15-Minute Fiction

He stared at his coffee and swirled it around with the straw.
     “I was expecting more,” were the words coming from his girlfriend. It was a Monday and he was supposed to be at work, but he had allowed her to coax him away from it. She lifted up her purse and withdrew the ring. “This is it? This is all I’m worth?”
     “It’s a nice ring.”
     She didn’t say a word, simply held the ring in her hand as if offering it to him. He looked up at her.
     “I can get another, you know. It might take some time—”
     “I don’t want a-fucking-nother! I told you what I expected and you went and got this anyway. How stupid can you be?”
     There was a moment of silence and he looked away. Outside it began to rain.
     “It was too much.”
     “What do you mean it was too much? It was a simple request.”
     “Do you know how much work goes into getting one?” He looked back at her and tried to feign anger. “It’s not a simple matter. I have to find it first, then figure out the finances, then how—”
     “I don’t care what goes into it. Everyone has one and I’m not going to be left out. Just do it.”
     She put the ring back into her bag and began sliding out of the booth.
     “Bell, wait,” he said, reaching for her hand.
     “Don’t touch me. Don’t talk to me. Text me when you have it.” She flipped her hair and made her way for the door. Across the diner their waitress eyed them impassively.
     He watched her slip out the door into the overcast day, stopping momentarily to frown at the sky. She then dashed to her car while unlocking it with her remote key fob. Inside she drew out her phone and placed a call, exchanging some words before starting her car and pulling away.
     He sighed and looked back at his coffee, no longer steaming. He wasn’t going to get it; he didn’t want to. But he was stuck with her. It was now a question of how to remove her from the equation.

Astoria Blvd to Manhattan

Here I try to write a short story before I enter the tunnel:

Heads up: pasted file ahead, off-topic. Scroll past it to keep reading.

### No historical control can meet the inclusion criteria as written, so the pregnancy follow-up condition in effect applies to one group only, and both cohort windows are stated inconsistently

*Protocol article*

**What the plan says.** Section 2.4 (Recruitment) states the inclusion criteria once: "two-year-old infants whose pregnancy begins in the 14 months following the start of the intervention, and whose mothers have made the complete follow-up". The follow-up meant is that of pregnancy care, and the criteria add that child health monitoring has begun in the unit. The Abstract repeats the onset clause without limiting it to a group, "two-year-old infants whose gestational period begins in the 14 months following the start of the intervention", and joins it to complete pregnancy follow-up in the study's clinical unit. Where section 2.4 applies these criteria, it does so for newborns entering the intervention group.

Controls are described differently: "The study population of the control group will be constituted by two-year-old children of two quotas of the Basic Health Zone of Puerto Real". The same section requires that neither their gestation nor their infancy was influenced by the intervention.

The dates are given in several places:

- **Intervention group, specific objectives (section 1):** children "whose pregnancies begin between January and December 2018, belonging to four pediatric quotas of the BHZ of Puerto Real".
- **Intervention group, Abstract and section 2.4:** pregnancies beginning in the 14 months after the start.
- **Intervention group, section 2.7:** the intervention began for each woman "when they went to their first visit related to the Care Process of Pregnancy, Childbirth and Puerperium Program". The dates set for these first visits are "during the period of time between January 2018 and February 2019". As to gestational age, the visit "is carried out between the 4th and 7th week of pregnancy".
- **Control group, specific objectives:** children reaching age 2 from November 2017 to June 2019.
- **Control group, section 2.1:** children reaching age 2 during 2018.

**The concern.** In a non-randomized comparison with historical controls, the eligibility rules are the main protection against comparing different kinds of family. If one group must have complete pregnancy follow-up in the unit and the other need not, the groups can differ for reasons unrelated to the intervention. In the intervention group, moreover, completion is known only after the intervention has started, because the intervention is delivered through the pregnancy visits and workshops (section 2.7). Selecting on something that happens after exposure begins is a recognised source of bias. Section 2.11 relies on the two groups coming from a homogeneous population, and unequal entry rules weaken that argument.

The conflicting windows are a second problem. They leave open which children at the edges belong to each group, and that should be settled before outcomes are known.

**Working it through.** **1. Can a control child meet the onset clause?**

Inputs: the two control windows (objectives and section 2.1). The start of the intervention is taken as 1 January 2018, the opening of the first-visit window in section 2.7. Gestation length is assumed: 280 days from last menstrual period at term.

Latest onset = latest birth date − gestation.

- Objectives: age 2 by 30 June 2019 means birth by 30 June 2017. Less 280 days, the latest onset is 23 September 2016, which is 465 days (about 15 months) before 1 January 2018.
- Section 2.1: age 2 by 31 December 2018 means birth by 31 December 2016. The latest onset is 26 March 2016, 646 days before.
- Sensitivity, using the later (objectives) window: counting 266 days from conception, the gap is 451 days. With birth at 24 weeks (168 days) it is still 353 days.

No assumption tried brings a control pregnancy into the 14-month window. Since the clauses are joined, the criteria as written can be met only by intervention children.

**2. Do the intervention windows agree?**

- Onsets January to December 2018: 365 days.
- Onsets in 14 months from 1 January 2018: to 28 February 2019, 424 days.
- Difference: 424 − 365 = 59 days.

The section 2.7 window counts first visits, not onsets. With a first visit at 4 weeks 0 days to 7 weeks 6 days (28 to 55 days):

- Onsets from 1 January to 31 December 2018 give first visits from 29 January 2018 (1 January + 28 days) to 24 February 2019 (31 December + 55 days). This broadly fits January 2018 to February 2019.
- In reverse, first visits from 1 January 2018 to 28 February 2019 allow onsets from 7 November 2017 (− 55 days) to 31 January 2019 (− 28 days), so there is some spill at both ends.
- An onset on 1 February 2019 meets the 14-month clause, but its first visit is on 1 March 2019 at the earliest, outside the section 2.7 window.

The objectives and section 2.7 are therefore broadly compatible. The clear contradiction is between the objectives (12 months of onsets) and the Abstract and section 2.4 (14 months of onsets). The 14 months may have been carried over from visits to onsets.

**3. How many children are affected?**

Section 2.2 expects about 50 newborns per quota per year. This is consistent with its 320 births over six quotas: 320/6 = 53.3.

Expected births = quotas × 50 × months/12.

All she wanted was ketamine. Never mind that she wasn’t in pain, nor the fact that it was hardly addictive. She had first experienced it after a car accident, its effects dampened by the excruciating pain she had experienced at the time. Yet there was a hint of something else, a pleasurable journey that she believed she could control.

Whoa. Much failure.

Astoria-Ditmars Blvd to Manhattan

Here I attempt to write a story before I enter the tunnel:

A storm-front could be seen racing towards the harbor that morning, the dark expanse laden with rain and punctuated with intermittent flashing. Joel studied the clouds only briefly, then turned again to his duties on the dock. His father’s small fishing company had weathered storms like the one that approached now, but only barely. Securing the boats, a meager fleet of three, would only do so much against hurricane strength winds and waves. Joel knew that the best his father could hope for was the fleet being dashed against the docks, not sunk underneath.

Tunnel approaching.

Astoria Blvd to Manhattan

Here I attempt to write a story before entering the tunnel:

There was quiet, and then there was quiet. He knew something was not right by the way even the wind ceased to whisper, sucked away by some unseen force lurking in the darkness. He shifted uneasily in his seat, moving his weight from one ass cheek to the other, alternating as soon as one became numb. His shoes had been discarded after so many days of trudging along the creek bed. They had become hopelessly soaked and caked with mud, and he had placed them neatly on a rock when he decided they were more hindrance than help. Now, as he rocked in his seat and strained to hear anything, he nervously dug his toes deep into the soil.

Tunnel not quite approaching; I’ve bored myself.

36 Ave to Manhattan

Short story before I hit the tunnel:

He was abused. A poor boy with nothing to his name but a rotten banana and the clothes he wore. His flatmates had asked him—well, flatmates only because they allowed him to stay in their home indefinitely—but in any case, his flatmates asked him constantly why he never did anything with that banana. It’d been healthy once, flush and firm, ripe and ready. Yes. It had been healthy once. He could have made good use of it before it turned foul and mushy. Put it in a blender, made a smoothie. Stuck it in the oven, baked a pie. Instead he let it flop around in its rotten state. One flatmate suggested he freeze it and throw it at a bum, although this didn’t make much sense to the poor boy. His other flatmates had laughed at the proposal.

Tunnel approaching.


For the Intermittent Writer


Short books about albums. Published by Bloomsbury.

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